US Treasury Bonds Recover As Economic Headwinds Persist

treasury bonds imageThe second quarter was a difficult one for those like me that hold exposure to US Treasury Bonds. For those of you that regularly read my weekly commentaries, you know that I have owned ETFs based in US Treasury bonds (symbols TLT and EDV) for several months.

The ticker symbol TLT is based on the 20-year US Treasury Bond whereas EDV is based on the 30-year US Treasury Bond.  EDV is the more volatile of the two, but the way the past quarter went down, that can be said for both ETFs.

Here is a chart of EDV for Q2 2015 ending June 30th (note it declined roughly 12%):

edv 30 year treasury bonds etf performance 2nd quarter 2015 chart

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As you can clearly see on the chart, EDV had a very rough quarter. I didn’t sit idly by watching the decline in treasury bonds – I actually liquidated portions of my positions in EDV on mini-rallies. Still, the bottom line is that EDV was a dog for me in Q2.

When an investor thinks about selling a position, the questions that they face revolve around how much to sell and what to do next.

Based on the extensive research that I incorporate into my decisions, I believe that the larger macro trends still favor maintaining a significant position in US Treasury bonds relative to stocks.

In other words, stocks have also performed poorly in the first half of 2015. And with stocks at all-time highs I wasn’t ready to shift money out of treasury bonds and into stocks. Although I reduced the amount invested in EDV (the more volatile treasury bond ETF), I stayed the course with my position in TLT. I also maintained an allocation to stocks using a trading strategy as opposed to buy and hold. Those actions allowed me to drastically reduce the volatility across my portfolio while US Treasuries took time to recover.

The volatility that occurred in the second quarter (I believe) was a result of the turmoil surrounding Greece, the slowdown in China and the tug-of-war here in the US between those that think the Federal Reserve would raise interest rates in June or September versus those that didn’t. The underlying larger macro trends gave me the confidence that the likelihood of the Federal Reserve raising rates in June or September was low—despite what all the pundits were saying at the time. I stuck to my thesis and we are now seeing the potential fruit of that decision in the start of the 3rd quarter.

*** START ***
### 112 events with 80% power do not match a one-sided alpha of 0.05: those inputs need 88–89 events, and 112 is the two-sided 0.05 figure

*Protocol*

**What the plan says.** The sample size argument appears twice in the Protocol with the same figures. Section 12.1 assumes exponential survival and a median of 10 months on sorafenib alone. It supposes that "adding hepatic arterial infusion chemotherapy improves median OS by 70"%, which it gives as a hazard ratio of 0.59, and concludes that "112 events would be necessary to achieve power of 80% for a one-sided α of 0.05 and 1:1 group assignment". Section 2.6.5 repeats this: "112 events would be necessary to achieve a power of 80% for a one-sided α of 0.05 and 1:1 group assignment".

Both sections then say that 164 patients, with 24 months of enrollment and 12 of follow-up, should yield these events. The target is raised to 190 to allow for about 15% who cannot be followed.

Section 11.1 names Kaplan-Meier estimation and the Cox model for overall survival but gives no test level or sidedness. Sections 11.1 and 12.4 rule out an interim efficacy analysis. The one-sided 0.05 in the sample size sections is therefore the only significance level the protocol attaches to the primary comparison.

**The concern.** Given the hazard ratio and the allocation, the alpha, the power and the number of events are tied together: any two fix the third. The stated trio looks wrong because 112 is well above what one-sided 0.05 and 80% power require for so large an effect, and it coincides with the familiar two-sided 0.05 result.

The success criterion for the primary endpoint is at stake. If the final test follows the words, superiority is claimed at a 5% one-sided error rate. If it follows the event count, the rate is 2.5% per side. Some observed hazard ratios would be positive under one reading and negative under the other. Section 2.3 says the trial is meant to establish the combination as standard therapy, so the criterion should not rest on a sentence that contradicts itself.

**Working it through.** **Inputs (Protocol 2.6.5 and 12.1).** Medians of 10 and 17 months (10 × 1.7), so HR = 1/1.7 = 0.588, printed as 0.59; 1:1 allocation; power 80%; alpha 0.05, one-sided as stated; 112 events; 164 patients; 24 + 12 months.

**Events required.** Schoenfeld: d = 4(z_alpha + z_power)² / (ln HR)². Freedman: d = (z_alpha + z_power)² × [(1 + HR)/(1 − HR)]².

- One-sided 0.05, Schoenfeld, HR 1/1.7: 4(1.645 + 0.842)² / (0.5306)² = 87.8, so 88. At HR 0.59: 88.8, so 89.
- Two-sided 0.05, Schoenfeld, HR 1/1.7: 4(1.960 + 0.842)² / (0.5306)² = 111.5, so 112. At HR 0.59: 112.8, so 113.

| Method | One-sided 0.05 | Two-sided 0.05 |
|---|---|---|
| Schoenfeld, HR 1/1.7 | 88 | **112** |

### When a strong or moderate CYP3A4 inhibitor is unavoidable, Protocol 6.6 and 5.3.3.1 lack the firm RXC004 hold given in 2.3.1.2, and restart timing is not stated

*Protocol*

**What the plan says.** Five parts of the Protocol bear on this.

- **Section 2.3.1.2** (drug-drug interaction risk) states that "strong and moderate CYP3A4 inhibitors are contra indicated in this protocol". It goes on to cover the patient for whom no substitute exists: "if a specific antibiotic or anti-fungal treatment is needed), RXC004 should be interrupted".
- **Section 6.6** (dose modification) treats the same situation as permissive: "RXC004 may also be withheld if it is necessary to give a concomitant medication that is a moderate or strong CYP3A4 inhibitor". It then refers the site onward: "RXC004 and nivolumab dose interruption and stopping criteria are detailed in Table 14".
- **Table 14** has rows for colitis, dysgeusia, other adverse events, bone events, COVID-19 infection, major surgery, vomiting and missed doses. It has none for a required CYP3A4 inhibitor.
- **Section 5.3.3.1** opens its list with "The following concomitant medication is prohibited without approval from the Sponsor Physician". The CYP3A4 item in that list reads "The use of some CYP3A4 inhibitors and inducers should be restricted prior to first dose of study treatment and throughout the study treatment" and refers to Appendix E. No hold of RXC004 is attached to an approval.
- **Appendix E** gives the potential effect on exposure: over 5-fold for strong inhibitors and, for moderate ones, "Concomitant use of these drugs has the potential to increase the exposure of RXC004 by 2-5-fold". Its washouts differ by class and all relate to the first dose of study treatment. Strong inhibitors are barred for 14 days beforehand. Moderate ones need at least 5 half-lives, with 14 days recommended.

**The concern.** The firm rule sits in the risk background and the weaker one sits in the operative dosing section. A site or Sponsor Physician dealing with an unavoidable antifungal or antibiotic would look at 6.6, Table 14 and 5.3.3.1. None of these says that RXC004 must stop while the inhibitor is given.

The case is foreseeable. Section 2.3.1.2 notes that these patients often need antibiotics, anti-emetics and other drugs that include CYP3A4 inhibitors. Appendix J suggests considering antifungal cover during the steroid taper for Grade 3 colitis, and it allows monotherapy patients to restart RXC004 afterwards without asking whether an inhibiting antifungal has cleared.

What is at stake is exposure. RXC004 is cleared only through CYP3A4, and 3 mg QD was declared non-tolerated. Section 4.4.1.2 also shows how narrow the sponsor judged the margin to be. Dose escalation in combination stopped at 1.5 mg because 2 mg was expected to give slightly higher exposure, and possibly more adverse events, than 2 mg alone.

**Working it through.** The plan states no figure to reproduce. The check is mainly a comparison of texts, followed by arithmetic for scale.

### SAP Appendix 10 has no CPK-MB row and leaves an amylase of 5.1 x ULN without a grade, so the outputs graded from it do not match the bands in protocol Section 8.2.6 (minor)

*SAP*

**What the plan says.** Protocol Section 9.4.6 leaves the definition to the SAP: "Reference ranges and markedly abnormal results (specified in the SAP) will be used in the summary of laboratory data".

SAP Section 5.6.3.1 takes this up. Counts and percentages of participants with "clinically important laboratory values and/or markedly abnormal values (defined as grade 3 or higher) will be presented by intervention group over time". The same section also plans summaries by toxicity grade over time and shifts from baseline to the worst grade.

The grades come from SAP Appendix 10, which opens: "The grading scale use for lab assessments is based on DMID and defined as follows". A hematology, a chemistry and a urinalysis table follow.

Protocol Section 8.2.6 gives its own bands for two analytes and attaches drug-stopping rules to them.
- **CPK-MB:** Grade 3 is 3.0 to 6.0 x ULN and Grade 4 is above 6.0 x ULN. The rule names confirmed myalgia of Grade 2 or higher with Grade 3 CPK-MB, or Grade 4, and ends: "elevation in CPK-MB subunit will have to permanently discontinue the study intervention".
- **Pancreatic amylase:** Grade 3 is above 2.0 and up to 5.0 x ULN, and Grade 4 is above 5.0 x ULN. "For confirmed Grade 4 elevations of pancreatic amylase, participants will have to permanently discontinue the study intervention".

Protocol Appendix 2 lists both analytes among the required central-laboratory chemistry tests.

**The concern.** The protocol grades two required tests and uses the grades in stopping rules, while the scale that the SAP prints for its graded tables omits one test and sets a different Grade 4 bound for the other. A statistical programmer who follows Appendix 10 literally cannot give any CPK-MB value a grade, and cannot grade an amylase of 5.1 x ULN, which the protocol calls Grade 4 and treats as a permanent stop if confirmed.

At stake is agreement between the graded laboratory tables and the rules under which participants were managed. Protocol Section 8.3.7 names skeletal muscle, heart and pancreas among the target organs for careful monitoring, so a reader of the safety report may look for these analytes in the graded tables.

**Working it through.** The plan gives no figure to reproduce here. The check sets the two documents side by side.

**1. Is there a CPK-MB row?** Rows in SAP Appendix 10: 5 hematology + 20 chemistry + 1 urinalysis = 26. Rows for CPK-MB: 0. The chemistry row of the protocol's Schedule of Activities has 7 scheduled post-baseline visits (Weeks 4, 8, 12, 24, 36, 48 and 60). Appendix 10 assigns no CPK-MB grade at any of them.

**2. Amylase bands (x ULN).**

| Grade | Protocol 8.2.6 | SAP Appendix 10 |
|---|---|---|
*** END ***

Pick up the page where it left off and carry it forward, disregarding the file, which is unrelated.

EDV vs TLT (July 1 – Aug 4)

edv vs tlt july to august 4 chart

EDV hit a low of 107.53 on July 1st before moving as high 119.50 on Monday. That’s a nice start to the quarter and compares favorably to the S&P 500 thus far.

I wrote last week about why I continue to believe that the macro trends favor continued gains in these US Treasury bond ETFs over the next several months. And, on a risk-adjusted return basis, I expect bond ETFs like TLT and EDV to out-perform the S&P 500 for the rest of the year. Again, my opinion.

There aren’t any ‘sure things’ when you invest in volatile markets like today’s market. But recent economic reports continue to show the economy is slowing and that favors bonds. As it becomes more and more apparent that the Federal Reserve won’t raise interest rates in June or September, I believe we will see the 10-year US treasury yields dip lower. It won’t be in a straight line, but I believe that those that are patient will be rewarded. Time will tell.

Thanks for reading.


Twitter:  @JeffVoudrie

The author holds positions in mentioned securities at the time of publication. Any opinions expressed herein are solely those of the author, and do not in any way represent the views or opinions of any other person or entity.